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Canku Ota

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(Many Paths)

An Online Newsletter Celebrating Native America


June 1, 2002 - Issue 62


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Creighton Graduation Especially Memorable for American Indians

credits: Nakima Mills of Rosebud, S.D., receives Creighton University's highest award, the Spirit of Creighton, during commencement Saturday at the Omaha Civic Auditorium. Flanking Mills are John Cernech, vice president for student services, and the Rev. John Schlegel, president of Creighton. Kurt Morrison of Littleton, Colo., was the other Spirit of Creighton award winner.
Nakima Mills of Rosebud, S.D., receives Creighton University's highest award, the Spirit of CreightonOMAHA, NE - Saturday was a happy time for the parents, grandparents, other relatives and friends of Creighton University's 1,180 graduates.

But for three American Indian families from South Dakota, the day was especially memorable.

Not only did they watch their daughters stride across the stage at the Omaha Civic Auditorium to accept their diplomas, they saw the university's highest student award - the Spirit of Creighton - bestowed on one of their own.

The awards are given each year to a man and a woman who represent the best qualities of the university's founding family, brothers Edward and John Creighton and Edward's wife, Mary Lucretia Creighton.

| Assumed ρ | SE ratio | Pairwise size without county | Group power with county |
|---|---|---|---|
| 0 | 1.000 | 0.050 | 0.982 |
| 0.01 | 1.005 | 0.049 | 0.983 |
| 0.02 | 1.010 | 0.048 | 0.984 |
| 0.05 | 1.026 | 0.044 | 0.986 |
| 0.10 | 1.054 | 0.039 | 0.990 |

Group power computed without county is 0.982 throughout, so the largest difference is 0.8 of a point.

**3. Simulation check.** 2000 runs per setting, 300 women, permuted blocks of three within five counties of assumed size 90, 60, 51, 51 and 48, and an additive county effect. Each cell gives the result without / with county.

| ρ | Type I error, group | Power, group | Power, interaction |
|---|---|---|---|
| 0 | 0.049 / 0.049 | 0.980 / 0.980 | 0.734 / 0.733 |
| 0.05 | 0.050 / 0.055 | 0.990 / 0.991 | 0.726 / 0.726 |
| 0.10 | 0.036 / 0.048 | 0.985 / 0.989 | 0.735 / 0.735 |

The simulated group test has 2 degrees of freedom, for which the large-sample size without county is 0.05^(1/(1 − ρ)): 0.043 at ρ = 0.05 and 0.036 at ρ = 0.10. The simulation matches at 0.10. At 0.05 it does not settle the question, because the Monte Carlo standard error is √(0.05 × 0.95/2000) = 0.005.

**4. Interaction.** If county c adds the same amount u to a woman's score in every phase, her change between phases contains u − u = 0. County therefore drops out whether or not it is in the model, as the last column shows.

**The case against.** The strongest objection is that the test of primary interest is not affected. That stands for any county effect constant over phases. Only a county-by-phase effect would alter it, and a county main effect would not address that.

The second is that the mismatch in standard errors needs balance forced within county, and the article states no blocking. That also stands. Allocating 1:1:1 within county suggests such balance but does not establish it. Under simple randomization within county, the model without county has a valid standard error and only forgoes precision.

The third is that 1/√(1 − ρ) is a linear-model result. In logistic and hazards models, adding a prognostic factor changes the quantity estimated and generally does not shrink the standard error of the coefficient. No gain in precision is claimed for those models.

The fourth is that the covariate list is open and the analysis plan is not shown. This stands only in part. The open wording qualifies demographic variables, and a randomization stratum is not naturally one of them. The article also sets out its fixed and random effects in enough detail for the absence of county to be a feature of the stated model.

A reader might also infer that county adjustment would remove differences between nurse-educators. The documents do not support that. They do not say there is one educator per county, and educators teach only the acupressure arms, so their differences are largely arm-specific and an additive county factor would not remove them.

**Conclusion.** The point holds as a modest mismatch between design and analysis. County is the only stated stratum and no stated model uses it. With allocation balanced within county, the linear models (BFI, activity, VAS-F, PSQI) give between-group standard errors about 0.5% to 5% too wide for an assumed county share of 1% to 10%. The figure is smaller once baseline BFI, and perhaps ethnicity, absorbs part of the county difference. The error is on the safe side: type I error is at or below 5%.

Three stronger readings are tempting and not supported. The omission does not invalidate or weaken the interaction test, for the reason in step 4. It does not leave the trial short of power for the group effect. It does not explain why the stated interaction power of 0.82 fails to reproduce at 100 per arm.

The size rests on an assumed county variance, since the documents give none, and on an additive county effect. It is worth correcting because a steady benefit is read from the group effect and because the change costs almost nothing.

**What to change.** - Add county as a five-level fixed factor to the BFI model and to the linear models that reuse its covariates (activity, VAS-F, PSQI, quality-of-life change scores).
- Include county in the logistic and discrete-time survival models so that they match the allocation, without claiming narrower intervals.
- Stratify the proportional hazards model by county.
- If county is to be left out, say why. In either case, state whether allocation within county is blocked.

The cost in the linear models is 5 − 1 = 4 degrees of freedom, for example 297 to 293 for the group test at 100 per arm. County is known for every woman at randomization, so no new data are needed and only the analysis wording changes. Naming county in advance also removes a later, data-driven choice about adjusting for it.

The winners' names are kept secret and announced right before the benediction.

So when Nakima Mills' name was called, she and her family were taken completely by surprise.

"I'm real, real proud of her," said Mills' elated mother, Rhoda, after the ceremony. "She's been a very hard worker. It's a great accomplishment."

Kurt Morrison of Littleton, Colo., was the other Spirit of Creighton award winner.

The Rev. John Schlegel, president of the Jesuit-run university, reminded the graduates that using one's talents and education to help others is at the heart of Jesuit education.

"Your Creighton education enables you to do well for yourself and do good for others," he said.

Mills and her fellow Indian classmates plan to do just that.

Mills will begin study for a master's degree in sociology at the University of Nebraska at Omaha this fall.

Jessica Graham of Rapid City, S.D., plans to get a job and then start work on a master's degree in computer science at the University of Nebraska-Lincoln.

Nicole "Nikki" Haukaas of Rosebud, S.D., a nursing graduate, will take her state board exams this summer and then work at the Ponca Tribe's health and wellness center in Omaha.

Jesuits have long ties to Indian missions. They founded the Red Cloud Indian School in Pine Ridge, S.D., where Graham and Mills went to school.

Tami Buffalohead-McGill, coordinator of the university's multicultural student services and support, said Creighton's aggressive campaign to recruit American Indians and support them once they get to campus is paying off. Creighton enrolled 53 Indians this year, she said.

The graduation ceremony was the 111th in Creighton's history.

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